I am really torn by this drink. I like it, but I hate the after bite. It is crazy complex and demands your attention, this is not a casual sipper. I think I may remake it using Cynar, or some of that cacao-infused Campari I made for the Psycho Killer, just anything to take the edge off. Maybe that is the point though. Learning to push through and appreciate that bitter flavor for what it is. Contrast is everything and even though it is a cliche you do need the bitter to help you appreciate the sweet and vice versa. Cocktails are all about balance and so is life. Maybe that is why Campari bugs me, it feels like it throws off the balance. Leaves you with a bad taste in your mouth. Life does that often enough. Think back to the failed relationships in your life, some of them leave a bad taste, but isn’t that usually related to how good it was before? Bitter and sweet, yin and yang, the pair of opposites which define each other. This whole concept is summed up by Jason Lee in the bizarre, but strangely compelling “Vanilla Sky”, when he says “You will never know the exquisite pain of the guy who goes home alone. Cause without the bitter, baby, the sweet ain’t as sweet.” Which I find supremely funny because it practically echoes lines he had years earlier in Kevin Smith’s “Chasing Amy” which is one of my favorite films. For all of its beauty, the inevitable scenes of Tom Cruise running and that cool Paul McCartney soundtrack, Vanilla Sky is just remake of the Spanish film “Abre Los Ojos” which is also definitely worth a viewing. Speaking of running, have you noticed that? Tom Cruise seems to have a scene of him running in every film he is in. Don’t get me wrong, he is a great runner, perhaps the best working in film today, but how hard are they working to wedge that in to every screenplay? Are there guys out there today, furiously rewriting scenes to give Tom a chance to emote while hoofing it, another opportunity for him to showcase his ability to process complex emotion through kinetic action. Maybe you don’t think about these things, maybe you are happier than I am, maybe you sleep better at night, I don’t know. I wish I could run like that. Get some bad news? Go for a run and turn those tears into pure speed. Win a dogfight with Jester? Go for a jog and experience the joy of victory as the California sun plays along your supple muscles, which are naturally straining to propel you through space and time. That’s not my thing, though. Oh well, you cannot win them all, I am speaking specifically of foot races with Tom Cruise here.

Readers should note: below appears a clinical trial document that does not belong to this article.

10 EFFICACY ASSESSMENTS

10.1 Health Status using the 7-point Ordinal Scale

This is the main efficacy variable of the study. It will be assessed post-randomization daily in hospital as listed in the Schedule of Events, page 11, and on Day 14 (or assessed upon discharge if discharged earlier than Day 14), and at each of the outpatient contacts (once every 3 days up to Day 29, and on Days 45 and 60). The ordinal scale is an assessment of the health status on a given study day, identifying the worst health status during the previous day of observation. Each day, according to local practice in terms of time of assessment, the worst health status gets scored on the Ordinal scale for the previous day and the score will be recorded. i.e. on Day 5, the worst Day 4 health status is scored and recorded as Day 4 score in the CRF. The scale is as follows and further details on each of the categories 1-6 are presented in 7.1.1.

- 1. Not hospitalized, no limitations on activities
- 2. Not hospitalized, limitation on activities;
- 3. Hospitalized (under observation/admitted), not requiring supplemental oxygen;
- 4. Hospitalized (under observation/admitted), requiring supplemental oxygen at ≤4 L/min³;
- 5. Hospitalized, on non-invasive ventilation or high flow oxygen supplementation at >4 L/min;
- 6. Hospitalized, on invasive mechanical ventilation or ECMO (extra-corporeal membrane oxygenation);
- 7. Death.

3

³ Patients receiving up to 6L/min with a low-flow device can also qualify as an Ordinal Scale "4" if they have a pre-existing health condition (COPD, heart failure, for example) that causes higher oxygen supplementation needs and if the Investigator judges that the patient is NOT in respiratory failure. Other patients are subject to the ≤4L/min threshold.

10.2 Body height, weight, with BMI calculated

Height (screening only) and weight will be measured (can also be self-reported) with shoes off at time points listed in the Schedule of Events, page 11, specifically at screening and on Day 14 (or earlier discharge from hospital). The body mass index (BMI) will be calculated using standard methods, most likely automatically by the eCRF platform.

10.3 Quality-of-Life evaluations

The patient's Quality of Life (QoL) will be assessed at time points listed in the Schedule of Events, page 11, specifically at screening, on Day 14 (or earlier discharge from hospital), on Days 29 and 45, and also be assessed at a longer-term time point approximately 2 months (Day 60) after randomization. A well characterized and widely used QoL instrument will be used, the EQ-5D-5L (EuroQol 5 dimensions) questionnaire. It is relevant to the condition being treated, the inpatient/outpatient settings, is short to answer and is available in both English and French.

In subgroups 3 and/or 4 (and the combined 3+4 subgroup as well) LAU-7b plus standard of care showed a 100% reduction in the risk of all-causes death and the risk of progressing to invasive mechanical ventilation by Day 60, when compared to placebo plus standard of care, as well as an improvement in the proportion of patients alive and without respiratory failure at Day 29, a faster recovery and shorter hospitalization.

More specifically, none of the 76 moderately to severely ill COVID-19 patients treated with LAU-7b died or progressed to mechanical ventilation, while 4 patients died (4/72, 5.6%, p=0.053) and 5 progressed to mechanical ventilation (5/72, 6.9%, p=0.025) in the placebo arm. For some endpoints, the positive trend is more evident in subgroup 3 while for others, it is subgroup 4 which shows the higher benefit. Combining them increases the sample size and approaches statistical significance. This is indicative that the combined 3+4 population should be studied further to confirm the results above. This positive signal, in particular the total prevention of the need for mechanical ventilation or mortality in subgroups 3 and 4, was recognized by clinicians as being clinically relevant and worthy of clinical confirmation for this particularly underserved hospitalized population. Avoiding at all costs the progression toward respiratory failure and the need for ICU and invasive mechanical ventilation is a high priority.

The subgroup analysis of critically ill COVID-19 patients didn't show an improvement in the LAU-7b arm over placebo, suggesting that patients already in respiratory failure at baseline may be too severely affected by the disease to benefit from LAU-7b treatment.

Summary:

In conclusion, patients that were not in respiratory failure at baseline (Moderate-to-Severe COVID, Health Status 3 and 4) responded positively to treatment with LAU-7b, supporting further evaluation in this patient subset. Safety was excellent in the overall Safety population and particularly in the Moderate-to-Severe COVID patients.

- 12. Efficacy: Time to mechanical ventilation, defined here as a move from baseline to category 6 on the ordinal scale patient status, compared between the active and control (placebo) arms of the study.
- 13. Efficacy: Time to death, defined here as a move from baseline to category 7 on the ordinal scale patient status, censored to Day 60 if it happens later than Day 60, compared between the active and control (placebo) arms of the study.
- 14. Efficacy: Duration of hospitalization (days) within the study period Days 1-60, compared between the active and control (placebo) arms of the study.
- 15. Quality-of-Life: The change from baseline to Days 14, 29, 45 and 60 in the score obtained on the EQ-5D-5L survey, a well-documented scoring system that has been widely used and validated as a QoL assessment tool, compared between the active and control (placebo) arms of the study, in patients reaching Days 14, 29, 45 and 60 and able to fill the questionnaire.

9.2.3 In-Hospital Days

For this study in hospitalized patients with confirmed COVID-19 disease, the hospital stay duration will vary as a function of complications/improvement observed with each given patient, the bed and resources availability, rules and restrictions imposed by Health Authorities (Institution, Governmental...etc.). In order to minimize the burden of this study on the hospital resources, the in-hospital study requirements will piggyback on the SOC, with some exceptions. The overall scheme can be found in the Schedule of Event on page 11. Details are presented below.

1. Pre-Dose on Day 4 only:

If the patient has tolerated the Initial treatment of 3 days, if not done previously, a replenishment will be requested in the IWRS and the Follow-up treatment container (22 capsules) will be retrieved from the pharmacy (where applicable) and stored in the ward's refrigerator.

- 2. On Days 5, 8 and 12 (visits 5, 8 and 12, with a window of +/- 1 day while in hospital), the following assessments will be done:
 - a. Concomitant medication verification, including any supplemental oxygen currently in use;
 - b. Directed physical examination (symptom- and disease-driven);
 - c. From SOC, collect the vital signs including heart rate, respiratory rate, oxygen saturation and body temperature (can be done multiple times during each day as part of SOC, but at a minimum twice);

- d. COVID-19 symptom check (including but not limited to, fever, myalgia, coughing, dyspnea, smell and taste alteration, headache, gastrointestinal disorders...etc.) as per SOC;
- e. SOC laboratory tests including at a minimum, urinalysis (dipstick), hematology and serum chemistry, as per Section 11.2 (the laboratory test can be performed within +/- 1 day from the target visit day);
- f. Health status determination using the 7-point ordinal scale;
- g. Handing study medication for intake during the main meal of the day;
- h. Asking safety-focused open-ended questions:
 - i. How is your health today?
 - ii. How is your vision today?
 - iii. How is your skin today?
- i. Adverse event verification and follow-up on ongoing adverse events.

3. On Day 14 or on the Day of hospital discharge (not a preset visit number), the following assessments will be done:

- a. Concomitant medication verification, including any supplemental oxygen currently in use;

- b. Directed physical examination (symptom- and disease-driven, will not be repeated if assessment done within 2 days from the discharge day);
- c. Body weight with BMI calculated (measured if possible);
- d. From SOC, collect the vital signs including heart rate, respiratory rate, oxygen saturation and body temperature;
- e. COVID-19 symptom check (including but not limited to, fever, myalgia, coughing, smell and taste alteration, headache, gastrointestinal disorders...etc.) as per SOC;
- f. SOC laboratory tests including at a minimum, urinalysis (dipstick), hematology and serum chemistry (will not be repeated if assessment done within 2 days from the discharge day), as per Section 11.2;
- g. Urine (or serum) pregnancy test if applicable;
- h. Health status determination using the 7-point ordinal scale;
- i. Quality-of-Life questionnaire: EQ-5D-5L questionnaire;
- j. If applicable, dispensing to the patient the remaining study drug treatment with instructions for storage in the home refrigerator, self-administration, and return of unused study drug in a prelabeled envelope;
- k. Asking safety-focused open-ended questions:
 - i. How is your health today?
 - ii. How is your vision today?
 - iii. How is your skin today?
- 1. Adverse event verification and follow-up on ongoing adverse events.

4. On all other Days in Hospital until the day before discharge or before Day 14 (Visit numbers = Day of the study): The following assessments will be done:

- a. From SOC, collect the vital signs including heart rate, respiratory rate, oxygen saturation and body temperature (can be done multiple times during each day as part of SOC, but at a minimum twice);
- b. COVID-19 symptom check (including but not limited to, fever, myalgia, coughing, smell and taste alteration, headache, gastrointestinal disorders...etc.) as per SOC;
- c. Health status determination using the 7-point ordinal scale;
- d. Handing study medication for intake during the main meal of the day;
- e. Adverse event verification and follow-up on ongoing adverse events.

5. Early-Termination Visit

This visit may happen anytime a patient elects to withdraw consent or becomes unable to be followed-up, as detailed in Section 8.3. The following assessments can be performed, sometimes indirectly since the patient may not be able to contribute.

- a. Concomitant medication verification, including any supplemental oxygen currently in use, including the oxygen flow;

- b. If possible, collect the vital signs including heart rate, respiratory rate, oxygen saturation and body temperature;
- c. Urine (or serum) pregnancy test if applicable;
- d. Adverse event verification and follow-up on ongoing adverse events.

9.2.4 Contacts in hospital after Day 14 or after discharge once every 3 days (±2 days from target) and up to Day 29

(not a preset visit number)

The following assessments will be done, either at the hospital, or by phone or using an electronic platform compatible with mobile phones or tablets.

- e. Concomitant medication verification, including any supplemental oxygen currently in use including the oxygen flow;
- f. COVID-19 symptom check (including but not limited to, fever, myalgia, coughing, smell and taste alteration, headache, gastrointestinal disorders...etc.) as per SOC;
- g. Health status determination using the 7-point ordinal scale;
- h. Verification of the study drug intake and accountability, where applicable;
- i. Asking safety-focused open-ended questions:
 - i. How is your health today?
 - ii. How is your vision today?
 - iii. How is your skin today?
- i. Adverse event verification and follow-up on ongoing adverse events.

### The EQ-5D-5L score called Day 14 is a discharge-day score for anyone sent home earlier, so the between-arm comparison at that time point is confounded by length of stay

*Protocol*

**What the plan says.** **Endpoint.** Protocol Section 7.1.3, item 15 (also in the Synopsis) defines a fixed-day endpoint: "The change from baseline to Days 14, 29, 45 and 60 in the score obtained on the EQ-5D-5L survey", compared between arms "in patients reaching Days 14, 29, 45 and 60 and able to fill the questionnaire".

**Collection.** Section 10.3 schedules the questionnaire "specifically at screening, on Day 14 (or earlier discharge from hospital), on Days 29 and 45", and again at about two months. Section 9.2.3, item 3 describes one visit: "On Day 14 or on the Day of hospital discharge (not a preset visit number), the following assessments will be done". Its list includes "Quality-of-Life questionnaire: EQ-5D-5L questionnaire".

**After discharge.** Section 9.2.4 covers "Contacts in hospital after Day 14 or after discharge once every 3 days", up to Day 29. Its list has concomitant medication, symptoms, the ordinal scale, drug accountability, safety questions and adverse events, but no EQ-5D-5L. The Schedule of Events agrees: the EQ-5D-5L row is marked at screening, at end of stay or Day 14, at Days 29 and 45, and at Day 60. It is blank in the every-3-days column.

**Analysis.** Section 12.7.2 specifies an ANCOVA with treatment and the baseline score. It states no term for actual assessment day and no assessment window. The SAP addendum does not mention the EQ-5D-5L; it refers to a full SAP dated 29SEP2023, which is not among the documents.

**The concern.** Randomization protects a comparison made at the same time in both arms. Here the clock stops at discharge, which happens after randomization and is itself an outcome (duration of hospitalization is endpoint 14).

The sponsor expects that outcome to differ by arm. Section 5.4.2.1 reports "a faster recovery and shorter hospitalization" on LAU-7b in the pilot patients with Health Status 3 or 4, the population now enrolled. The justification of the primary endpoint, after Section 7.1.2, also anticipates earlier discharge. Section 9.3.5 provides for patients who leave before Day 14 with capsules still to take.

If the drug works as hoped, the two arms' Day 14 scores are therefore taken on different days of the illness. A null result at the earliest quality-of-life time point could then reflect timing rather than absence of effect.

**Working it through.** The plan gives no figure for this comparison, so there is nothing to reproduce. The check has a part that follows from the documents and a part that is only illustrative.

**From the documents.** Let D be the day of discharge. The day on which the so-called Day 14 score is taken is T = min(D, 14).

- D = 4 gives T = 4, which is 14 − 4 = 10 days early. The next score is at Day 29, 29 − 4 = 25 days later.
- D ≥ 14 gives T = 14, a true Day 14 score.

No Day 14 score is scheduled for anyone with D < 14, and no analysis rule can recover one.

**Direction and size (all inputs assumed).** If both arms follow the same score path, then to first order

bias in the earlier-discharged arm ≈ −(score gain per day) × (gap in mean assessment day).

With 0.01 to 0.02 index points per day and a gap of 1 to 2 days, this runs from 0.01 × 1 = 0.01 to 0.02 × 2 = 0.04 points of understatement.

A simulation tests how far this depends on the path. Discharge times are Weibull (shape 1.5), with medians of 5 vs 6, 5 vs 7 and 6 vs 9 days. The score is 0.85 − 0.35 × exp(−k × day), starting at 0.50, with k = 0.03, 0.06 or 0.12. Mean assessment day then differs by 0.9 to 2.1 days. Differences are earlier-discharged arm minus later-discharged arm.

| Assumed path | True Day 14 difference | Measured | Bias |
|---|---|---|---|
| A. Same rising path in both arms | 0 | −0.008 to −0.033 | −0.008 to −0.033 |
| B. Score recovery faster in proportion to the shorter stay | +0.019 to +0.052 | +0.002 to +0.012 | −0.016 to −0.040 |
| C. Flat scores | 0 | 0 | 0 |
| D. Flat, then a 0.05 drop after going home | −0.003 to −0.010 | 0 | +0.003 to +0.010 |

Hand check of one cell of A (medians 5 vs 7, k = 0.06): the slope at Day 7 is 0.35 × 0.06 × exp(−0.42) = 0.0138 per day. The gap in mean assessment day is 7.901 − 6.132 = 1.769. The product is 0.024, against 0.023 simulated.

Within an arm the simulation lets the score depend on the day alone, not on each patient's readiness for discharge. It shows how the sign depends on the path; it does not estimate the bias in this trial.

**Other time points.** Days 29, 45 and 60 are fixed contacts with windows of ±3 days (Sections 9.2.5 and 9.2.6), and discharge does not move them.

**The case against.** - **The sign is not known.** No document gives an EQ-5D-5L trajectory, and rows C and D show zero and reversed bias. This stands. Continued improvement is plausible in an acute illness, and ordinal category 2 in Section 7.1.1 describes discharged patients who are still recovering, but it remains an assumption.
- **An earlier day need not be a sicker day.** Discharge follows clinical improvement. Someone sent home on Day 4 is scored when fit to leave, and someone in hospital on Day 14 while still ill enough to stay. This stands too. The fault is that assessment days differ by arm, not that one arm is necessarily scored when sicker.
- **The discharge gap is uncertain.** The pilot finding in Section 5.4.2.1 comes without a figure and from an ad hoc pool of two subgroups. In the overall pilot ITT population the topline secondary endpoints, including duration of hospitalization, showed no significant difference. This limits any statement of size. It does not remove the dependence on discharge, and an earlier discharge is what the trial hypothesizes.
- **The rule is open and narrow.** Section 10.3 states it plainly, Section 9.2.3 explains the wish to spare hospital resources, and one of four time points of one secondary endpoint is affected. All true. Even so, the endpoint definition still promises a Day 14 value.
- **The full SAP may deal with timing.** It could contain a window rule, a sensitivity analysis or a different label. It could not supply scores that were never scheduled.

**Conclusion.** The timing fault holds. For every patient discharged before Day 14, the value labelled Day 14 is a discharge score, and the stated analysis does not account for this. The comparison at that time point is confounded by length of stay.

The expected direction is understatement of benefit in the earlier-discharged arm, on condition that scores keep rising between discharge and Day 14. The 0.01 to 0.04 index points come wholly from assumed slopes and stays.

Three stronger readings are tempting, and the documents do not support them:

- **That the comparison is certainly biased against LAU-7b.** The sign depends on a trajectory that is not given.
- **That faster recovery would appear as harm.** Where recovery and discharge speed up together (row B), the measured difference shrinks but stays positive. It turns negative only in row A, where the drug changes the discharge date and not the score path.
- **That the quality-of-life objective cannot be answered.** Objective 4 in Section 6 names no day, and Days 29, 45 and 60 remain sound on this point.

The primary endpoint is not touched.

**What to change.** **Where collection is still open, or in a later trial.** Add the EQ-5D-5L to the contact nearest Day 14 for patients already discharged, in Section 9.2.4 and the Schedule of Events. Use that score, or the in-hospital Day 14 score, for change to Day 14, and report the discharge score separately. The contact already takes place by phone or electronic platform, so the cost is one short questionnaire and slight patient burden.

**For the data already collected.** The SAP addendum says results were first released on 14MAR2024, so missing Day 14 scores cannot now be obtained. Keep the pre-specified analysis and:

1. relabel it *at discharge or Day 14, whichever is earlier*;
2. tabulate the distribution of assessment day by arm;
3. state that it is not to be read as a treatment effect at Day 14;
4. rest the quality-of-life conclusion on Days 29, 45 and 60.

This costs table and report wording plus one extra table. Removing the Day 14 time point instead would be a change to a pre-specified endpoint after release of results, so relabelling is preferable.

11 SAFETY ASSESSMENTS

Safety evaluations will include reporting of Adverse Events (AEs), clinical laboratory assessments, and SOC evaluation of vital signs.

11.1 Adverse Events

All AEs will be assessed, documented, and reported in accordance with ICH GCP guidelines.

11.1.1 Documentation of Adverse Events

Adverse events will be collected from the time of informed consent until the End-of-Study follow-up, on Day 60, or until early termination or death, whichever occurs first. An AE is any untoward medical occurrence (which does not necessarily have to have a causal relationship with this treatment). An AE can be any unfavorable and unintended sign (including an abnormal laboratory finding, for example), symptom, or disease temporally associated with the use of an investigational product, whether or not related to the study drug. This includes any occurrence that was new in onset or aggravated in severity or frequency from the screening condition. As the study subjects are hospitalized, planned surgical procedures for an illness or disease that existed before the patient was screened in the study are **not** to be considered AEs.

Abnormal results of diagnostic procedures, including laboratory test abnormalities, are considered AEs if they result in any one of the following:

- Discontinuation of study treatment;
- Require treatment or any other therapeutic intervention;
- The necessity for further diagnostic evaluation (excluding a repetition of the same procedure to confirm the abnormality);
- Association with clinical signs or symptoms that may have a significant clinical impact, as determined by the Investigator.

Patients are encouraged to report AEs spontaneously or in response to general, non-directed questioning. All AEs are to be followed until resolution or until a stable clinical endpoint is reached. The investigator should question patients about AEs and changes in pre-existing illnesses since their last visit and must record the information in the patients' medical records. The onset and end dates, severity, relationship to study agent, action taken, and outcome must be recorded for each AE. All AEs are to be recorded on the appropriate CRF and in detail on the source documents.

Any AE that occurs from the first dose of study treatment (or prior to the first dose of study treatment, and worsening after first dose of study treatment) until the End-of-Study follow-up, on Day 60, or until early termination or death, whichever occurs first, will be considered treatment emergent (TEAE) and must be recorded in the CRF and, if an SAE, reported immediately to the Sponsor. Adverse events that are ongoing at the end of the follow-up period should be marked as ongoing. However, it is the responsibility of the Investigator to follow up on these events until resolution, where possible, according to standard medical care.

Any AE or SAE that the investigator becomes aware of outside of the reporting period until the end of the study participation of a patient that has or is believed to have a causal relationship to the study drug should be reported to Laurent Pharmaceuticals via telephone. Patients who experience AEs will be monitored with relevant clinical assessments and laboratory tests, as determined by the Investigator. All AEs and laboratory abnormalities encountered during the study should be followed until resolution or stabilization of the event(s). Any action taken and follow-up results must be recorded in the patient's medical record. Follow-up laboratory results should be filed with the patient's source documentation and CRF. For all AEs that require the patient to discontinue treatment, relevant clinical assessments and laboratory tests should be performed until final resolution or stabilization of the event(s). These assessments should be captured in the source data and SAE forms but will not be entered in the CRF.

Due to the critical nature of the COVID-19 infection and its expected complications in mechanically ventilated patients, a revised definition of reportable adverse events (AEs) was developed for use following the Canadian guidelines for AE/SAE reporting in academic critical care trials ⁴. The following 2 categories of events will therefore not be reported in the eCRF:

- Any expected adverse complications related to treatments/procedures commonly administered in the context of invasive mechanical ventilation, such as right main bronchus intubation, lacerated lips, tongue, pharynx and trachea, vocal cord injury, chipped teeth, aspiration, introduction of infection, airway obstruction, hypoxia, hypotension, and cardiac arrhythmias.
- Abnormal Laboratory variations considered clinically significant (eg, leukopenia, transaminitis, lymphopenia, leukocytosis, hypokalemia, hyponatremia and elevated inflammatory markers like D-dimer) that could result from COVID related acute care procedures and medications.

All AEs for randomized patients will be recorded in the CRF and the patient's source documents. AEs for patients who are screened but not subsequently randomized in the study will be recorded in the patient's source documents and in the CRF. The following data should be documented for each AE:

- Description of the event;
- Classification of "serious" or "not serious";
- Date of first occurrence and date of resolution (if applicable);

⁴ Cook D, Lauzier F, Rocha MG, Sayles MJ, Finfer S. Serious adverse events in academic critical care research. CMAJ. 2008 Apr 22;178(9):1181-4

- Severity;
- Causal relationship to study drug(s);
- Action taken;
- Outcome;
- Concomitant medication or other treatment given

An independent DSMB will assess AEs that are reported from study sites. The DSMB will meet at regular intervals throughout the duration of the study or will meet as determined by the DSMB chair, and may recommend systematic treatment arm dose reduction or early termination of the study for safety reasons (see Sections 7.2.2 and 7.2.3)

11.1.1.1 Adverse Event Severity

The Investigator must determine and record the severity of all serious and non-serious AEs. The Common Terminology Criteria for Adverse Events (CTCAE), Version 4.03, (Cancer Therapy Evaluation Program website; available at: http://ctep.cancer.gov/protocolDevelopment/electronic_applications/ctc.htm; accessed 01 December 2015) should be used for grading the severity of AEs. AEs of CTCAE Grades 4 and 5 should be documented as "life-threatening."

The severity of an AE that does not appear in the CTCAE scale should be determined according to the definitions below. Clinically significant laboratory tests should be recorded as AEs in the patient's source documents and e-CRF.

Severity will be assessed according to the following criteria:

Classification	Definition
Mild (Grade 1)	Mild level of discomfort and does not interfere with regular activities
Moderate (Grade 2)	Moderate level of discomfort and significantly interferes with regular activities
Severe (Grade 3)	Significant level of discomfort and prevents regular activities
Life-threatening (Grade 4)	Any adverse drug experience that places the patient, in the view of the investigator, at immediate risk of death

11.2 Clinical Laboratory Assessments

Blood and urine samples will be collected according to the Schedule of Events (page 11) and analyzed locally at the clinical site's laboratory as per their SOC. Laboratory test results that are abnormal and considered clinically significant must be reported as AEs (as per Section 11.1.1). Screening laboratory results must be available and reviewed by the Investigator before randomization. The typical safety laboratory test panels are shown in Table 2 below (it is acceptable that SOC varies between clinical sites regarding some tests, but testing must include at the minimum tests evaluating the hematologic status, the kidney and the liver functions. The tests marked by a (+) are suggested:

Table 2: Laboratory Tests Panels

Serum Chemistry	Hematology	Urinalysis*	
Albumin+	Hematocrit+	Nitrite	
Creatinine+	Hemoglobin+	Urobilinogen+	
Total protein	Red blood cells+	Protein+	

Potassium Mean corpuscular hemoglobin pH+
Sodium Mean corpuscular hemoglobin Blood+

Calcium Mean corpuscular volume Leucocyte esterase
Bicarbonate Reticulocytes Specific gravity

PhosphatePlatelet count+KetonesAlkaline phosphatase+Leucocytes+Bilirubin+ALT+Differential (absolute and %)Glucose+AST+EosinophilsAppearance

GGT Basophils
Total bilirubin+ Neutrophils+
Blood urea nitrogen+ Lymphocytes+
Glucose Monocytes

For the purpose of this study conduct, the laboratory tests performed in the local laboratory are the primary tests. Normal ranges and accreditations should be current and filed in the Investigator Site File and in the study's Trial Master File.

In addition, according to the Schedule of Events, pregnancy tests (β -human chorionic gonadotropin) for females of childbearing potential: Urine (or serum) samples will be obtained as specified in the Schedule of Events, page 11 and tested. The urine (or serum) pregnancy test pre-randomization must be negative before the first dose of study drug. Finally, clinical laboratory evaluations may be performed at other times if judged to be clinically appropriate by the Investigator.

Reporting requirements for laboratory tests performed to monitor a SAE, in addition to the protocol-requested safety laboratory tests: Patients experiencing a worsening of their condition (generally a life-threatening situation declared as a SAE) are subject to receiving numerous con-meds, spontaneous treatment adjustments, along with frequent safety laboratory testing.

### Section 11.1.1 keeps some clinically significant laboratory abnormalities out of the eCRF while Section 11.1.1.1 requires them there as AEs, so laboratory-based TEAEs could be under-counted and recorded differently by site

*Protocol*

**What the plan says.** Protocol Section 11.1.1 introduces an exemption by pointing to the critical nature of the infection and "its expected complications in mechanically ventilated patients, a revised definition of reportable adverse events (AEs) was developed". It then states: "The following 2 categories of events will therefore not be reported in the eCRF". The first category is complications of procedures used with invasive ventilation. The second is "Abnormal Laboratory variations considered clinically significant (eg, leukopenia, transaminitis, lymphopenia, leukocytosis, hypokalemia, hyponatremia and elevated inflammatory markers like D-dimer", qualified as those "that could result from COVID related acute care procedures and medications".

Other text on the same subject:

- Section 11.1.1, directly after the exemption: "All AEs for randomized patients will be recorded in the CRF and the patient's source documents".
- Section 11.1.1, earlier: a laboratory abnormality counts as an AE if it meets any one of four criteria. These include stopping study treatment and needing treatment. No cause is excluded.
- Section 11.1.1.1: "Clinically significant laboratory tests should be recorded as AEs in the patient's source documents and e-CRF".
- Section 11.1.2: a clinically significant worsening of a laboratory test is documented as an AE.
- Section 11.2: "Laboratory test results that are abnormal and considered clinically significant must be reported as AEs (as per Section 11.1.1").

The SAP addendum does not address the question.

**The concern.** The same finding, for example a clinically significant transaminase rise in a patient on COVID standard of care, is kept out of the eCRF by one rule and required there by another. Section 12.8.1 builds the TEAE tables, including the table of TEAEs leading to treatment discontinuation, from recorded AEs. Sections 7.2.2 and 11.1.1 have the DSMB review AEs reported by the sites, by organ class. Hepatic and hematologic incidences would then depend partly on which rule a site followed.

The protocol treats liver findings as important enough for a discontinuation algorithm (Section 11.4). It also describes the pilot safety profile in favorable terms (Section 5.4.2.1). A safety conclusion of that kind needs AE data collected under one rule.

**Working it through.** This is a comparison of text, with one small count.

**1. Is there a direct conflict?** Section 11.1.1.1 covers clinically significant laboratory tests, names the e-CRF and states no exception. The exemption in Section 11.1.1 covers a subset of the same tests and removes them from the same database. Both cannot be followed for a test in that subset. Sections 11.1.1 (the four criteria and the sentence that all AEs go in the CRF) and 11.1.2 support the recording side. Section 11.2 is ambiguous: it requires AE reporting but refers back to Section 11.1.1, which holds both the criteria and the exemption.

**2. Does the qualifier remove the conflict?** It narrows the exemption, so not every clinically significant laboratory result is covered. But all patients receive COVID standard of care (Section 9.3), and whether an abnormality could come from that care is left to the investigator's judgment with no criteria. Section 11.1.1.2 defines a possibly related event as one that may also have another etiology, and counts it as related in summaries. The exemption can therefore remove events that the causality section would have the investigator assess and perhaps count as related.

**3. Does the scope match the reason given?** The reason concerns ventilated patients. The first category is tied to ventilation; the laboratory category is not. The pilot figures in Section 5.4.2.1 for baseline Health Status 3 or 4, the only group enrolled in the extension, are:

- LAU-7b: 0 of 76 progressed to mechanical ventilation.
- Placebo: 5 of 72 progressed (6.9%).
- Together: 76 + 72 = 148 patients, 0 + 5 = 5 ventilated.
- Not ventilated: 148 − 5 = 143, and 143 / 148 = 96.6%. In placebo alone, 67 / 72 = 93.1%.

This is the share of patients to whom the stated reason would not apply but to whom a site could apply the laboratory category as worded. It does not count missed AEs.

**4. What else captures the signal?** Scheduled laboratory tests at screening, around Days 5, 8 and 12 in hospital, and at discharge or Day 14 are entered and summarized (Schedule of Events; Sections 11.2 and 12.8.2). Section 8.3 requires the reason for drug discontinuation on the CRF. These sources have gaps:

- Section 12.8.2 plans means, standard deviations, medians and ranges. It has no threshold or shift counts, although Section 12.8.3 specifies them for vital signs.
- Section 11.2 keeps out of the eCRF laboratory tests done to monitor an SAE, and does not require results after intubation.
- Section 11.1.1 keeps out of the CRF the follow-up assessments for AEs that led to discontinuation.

So, there you go, a bunch of words about bitter stuff and contrast and Sturgill Simpson singing while Tom Cruise sprints. Like I have said, many times before, I never know where we are going when we hop in the words truck, but I appreciate y’all for going along for the ride. Maybe tomorrow I can keep from rambling and give you a tight 3 minutes, maybe. After all, tomorrow is another day. Till then, stay safe, stay hydrated and stay sane, my friends.